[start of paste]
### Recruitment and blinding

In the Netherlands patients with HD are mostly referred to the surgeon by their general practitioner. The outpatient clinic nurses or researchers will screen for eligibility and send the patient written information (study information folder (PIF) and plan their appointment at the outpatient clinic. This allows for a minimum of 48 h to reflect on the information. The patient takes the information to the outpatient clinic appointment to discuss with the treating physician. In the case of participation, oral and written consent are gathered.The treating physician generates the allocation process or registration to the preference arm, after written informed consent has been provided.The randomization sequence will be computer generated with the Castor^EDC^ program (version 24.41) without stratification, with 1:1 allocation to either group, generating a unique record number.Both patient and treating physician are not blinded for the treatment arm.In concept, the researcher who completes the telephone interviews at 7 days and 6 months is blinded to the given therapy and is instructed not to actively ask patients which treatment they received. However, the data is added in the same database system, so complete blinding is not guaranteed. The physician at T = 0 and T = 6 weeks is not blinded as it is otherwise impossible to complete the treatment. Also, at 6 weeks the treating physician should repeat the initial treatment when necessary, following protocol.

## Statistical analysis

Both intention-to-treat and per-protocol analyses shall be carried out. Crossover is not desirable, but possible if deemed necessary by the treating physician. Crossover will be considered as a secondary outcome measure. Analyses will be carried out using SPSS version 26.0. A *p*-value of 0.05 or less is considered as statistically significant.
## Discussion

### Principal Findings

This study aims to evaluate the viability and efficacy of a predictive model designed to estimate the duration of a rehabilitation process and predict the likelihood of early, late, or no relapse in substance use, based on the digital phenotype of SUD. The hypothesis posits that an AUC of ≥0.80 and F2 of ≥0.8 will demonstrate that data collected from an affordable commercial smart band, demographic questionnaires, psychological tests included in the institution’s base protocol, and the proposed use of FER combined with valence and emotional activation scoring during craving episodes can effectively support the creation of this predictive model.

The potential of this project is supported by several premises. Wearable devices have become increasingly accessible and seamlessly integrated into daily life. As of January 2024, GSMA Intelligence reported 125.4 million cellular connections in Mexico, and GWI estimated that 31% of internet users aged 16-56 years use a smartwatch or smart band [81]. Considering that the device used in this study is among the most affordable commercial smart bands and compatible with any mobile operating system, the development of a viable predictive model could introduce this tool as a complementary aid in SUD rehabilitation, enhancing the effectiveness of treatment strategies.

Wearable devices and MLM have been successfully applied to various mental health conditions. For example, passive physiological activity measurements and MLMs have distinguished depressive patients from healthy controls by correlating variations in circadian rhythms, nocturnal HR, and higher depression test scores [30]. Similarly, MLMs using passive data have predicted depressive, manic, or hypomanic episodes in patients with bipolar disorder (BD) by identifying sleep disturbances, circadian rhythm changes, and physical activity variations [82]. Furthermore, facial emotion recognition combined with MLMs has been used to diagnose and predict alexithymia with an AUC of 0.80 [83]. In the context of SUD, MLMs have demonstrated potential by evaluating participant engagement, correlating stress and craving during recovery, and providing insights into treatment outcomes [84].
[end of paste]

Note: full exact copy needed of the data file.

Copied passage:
### Recruitment and blinding

In the Netherlands patients with HD are mostly referred to the surgeon by their general practitioner. The outpatient clinic nurses or researchers will screen for eligibility and send the patient written information (study information folder (PIF) and plan their appointment at the outpatient clinic. This allows for a minimum of 48 h to reflect on the information. The patient takes the information to the outpatient clinic appointment to discuss with the treating physician. In the case of participation, oral and written consent are gathered.The treating physician generates the allocation process or registration to the preference arm, after written informed consent has been provided.The randomization sequence will be computer generated with the Castor^EDC^ program (version 24.41) without stratification, with 1:1 allocation to either group, generating a unique record number.Both patient and treating physician are not blinded for the treatment arm.In concept, the researcher who completes the telephone interviews at 7 days and 6 months is blinded to the given therapy and is instructed not to actively ask patients which treatment they received. However, the data is added in the same database system, so complete blinding is not guaranteed. The physician at T = 0 and T = 6 weeks is not blinded as it is otherwise impossible to complete the treatment. Also, at 6 weeks the treating physician should repeat the initial treatment when necessary, following protocol.

## Statistical analysis

Both intention-to-treat and per-protocol analyses shall be carried out. Crossover is not desirable, but possible if deemed necessary by the treating physician. Crossover will be considered as a secondary outcome measure. Analyses will be carried out using SPSS version 26.0. A *p*-value of 0.05 or less is considered as statistically significant.
## Discussion

### Principal Findings

This study aims to evaluate the viability and efficacy of a predictive model designed to estimate the duration of a rehabilitation process and predict the likelihood of early, late, or no relapse in substance use, based on the digital phenotype of SUD. The hypothesis posits that an AUC of ≥0.80 and F2 of ≥0.8 will demonstrate that data collected from an affordable commercial smart band, demographic questionnaires, psychological tests included in the institution’s base protocol, and the proposed use of FER combined with valence and emotional activation scoring during craving episodes can effectively support the creation of this predictive model.

The potential of this project is supported by several premises. Wearable devices have become increasingly accessible and seamlessly integrated into daily life. As of January 2024, GSMA Intelligence reported 125.4 million cellular connections in Mexico, and GWI estimated that 31% of internet users aged 16-56 years use a smartwatch or smart band [81]. Considering that the device used in this study is among the most affordable commercial smart bands and compatible with any mobile operating system, the development of a viable predictive model could introduce this tool as a complementary aid in SUD rehabilitation, enhancing the effectiveness of treatment strategies.

Wearable devices and MLM have been successfully applied to various mental health conditions. For example, passive physiological activity measurements and MLMs have distinguished depressive patients from healthy controls by correlating variations in circadian rhythms, nocturnal HR, and higher depression test scores [30]. Similarly, MLMs using passive data have predicted depressive, manic, or hypomanic episodes in patients with bipolar disorder (BD) by identifying sleep disturbances, circadian rhythm changes, and physical activity variations [82]. Furthermore, facial emotion recognition combined with MLMs has been used to diagnose and predict alexithymia with an AUC of 0.80 [83]. In the context of SUD, MLMs have demonstrated potential by evaluating participant engagement, correlating stress and craving during recovery, and providing insights into treatment outcomes [84].